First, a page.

If you really want to be thorough, initial studies weighing the pros and cons of different types of materials for DIY masks favor “quilter’s cotton,” which is a heavyweight, tightly woven fabric with a thread count of 180 or more.
One material you may have heard about, but that Brown advises against, is a HEPA filter—the kind you might find in a vacuum bag or a furnace filter. “HEPA filters have particles that can potentially damage the lungs,” he says, “so we need to be sure what we are using does not have a long-term negative impact.”
Don’t: Seek Out a Medical Mask
These professional grade masks, which include N95 respirators and surgical masks, are desperately needed by health care workers and first responders.
In fact, the potential rush from the public to acquire medical masks is one reason government officials were slow in recommending that the public cover up, says Brown.
“The mask shortage we have right now is putting these health professionals at risk,” Dr. Brown says. “It is possible that if a universal mask recommendation was made early on, we’d be in worse shape for mask availability than we are now.”
As it stands, N95 respirators, which are tight-fitting masks designed to filter out 95 percent of particles in the air, are the only proven method (coupled with frequent handwashing and disinfection) to prevent doctors and nurses from getting sick from COVID-19.
It's worth pointing out that N95 masks are not fun to wear. They can hold in heat and fit so snugly that they can become annoying.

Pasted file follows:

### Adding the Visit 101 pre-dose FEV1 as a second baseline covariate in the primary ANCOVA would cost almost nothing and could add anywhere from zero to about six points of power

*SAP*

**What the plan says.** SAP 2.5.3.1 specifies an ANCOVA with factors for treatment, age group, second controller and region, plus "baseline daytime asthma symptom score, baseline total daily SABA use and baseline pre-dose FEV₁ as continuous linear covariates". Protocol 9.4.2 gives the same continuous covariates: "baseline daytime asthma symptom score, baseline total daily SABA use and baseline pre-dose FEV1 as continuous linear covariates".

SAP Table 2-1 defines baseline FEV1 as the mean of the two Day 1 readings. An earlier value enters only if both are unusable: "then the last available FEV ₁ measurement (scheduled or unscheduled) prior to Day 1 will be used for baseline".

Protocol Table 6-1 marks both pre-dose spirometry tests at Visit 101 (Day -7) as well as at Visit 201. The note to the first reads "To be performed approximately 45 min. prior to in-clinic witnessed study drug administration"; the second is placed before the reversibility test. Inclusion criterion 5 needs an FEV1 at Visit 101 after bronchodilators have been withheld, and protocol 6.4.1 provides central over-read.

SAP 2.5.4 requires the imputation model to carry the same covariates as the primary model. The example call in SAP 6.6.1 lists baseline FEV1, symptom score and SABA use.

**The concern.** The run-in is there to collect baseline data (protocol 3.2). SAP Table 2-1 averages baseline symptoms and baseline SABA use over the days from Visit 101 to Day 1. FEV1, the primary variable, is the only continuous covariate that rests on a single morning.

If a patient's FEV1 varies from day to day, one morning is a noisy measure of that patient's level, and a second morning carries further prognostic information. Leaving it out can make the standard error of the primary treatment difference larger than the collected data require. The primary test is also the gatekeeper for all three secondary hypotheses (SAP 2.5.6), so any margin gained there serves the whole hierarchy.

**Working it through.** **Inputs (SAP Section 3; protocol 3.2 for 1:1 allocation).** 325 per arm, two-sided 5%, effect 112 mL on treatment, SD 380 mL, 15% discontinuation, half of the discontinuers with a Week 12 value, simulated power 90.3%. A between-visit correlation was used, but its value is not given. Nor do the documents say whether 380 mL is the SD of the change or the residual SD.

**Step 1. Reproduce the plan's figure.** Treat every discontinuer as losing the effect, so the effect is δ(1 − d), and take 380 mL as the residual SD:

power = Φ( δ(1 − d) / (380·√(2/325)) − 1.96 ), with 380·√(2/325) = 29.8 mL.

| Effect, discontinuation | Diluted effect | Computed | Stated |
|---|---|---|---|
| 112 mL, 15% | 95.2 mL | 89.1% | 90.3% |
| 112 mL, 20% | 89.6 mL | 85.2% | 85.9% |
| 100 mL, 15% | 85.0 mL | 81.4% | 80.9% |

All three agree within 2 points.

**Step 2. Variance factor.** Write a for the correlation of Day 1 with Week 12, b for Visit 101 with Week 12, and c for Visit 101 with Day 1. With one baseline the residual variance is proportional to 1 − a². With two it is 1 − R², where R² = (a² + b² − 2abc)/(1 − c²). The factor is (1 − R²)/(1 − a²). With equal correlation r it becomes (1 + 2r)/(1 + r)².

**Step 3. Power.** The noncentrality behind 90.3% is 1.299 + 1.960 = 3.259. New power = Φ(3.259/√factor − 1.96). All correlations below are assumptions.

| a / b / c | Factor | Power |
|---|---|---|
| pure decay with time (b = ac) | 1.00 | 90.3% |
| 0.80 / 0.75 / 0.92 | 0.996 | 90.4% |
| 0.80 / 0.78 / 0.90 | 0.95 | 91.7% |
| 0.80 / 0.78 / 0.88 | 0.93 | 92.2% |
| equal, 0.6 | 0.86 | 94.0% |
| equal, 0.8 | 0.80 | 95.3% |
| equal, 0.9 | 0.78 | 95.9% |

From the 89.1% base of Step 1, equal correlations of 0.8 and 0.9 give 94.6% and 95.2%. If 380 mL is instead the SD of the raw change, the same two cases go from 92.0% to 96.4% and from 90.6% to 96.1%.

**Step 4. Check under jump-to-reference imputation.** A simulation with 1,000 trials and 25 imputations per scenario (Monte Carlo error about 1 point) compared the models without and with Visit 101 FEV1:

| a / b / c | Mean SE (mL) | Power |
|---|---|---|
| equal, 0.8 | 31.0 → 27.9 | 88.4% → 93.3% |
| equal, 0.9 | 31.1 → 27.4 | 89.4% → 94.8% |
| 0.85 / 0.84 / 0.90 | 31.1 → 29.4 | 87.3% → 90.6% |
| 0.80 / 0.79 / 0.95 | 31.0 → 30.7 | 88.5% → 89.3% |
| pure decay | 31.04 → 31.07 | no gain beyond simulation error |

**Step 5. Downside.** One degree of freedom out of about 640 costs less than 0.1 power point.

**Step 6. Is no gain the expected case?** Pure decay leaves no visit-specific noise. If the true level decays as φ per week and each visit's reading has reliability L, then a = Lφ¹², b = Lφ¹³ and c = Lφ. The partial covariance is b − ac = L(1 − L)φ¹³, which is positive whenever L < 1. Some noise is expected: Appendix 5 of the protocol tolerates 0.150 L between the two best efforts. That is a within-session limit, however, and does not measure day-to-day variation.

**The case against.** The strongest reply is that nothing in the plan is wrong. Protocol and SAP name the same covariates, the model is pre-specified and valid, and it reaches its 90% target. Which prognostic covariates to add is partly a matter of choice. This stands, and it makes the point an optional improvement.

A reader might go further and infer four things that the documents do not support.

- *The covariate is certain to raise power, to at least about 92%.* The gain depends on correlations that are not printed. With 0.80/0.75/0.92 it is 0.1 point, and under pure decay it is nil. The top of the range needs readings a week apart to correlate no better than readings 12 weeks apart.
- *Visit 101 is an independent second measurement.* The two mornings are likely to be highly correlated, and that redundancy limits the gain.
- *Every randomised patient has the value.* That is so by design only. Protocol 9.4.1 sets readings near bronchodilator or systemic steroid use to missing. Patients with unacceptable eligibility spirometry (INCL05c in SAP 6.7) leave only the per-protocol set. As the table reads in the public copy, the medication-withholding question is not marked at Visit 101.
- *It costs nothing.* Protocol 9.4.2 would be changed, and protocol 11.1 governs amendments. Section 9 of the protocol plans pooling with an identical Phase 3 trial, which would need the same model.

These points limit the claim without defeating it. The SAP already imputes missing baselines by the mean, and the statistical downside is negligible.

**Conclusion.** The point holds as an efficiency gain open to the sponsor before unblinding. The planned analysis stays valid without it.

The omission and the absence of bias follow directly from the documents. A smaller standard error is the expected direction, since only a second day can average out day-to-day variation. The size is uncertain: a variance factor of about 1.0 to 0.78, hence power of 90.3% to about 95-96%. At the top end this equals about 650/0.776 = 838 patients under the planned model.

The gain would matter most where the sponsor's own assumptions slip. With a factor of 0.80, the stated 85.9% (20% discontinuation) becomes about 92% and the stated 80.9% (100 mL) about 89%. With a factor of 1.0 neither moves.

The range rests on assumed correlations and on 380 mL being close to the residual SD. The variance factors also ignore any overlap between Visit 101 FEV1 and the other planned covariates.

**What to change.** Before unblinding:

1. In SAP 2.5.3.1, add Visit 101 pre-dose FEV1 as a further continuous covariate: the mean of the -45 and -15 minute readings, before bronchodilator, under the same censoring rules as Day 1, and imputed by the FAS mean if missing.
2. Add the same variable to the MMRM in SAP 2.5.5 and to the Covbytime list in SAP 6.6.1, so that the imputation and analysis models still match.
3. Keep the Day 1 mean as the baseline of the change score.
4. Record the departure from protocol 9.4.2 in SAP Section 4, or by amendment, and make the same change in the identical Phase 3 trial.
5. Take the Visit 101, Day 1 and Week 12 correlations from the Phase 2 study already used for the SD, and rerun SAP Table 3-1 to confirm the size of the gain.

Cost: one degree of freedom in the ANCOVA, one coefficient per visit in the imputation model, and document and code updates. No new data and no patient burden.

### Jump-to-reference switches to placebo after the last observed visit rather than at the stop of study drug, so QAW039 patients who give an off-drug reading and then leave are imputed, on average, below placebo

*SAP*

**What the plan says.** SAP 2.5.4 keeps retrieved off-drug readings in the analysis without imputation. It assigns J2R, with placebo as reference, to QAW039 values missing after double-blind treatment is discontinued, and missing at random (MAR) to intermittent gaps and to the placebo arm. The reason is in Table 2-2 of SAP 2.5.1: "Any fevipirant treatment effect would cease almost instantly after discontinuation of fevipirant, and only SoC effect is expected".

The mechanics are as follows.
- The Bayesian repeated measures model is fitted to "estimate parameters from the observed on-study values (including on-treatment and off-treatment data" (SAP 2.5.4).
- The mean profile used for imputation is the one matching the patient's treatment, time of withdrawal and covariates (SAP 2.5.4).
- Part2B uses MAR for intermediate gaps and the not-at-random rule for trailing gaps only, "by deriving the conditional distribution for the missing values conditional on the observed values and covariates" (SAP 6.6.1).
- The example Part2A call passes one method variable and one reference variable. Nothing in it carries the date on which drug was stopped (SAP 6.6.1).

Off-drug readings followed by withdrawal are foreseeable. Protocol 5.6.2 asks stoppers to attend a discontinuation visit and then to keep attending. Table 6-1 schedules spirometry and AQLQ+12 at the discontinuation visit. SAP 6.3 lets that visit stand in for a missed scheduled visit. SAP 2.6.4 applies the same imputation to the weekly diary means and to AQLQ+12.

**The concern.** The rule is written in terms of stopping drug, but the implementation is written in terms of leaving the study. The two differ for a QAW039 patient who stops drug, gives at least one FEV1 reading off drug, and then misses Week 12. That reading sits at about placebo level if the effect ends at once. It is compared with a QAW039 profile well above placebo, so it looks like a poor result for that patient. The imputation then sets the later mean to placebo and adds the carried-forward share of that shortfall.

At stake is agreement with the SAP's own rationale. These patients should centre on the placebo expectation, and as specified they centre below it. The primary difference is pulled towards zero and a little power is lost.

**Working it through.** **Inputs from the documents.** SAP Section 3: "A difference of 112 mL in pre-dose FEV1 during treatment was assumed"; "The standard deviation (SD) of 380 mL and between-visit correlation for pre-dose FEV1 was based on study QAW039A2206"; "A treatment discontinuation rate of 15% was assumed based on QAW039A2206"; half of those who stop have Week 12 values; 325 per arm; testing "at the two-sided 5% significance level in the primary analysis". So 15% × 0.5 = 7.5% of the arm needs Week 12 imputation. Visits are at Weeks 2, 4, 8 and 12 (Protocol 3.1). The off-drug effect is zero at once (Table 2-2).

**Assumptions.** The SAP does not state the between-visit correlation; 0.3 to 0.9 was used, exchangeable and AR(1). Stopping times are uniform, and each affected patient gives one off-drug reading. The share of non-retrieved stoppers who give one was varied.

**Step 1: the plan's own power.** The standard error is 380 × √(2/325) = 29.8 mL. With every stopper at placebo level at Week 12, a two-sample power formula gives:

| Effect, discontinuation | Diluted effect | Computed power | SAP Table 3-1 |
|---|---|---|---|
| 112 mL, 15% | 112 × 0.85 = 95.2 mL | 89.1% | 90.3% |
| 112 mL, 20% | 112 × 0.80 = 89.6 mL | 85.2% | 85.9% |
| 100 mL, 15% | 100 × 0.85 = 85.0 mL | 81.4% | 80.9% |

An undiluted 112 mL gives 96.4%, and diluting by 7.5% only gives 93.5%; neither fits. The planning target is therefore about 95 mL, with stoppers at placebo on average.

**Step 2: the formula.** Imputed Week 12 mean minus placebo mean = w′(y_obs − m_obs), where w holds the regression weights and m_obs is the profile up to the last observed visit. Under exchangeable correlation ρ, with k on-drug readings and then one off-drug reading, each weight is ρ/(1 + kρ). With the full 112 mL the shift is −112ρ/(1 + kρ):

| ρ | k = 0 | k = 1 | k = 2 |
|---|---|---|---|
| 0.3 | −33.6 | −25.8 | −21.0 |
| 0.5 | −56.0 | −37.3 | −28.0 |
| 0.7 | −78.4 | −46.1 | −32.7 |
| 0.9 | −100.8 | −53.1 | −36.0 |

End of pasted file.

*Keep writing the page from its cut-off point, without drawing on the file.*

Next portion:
While surgical masks (also in short supply) might seem like a safer or more legitimate face-covering option than, say, a scarf, they are loose-fitting and only provide barrier protection against large droplets.
Do: Wear Your Mask Like a Pro
The most important feature any face mask should have, according to Brown, is that it covers your nose and mouth. That’s it.
But you also have to be smart about the way you put it on and take it off. Follow these steps from the World Health Organization:
- Clean your hands with soap and water or an alcohol-based hand rub before putting on your mask or face covering.
- Pull the mask over your nose and under your chin for the best coverage. Make sure there are no gaps between your face and the mask.
- Don’t touch the mask once you have it on. If you must touch it, clean your hands with soap and water or an alcohol-based rub first.
- When removing the mask, don’t touch the front. Carefully remove your mask or face covering using the straps.
- Wash your hands (or use hand sanitizer) immediately after removing the mask.
Remember, once you take off your mask, you either need to toss it out (in a closed waste bin) or run it through the washing machine.
Don’t: Ease Up on Other Preventive Steps
The advice to don a mask comes with a warning: “Do not decrease the physical distance between you and others just because you are wearing a face cover,” says Brown.
Masks do run the risk of giving people a false sense of security. “If I had to rank precautionary measures,” he says, “I’d put handwashing first, then staying at home, then physical distancing when outside your home and wearing a face cover, and then finally disinfecting surfaces daily.”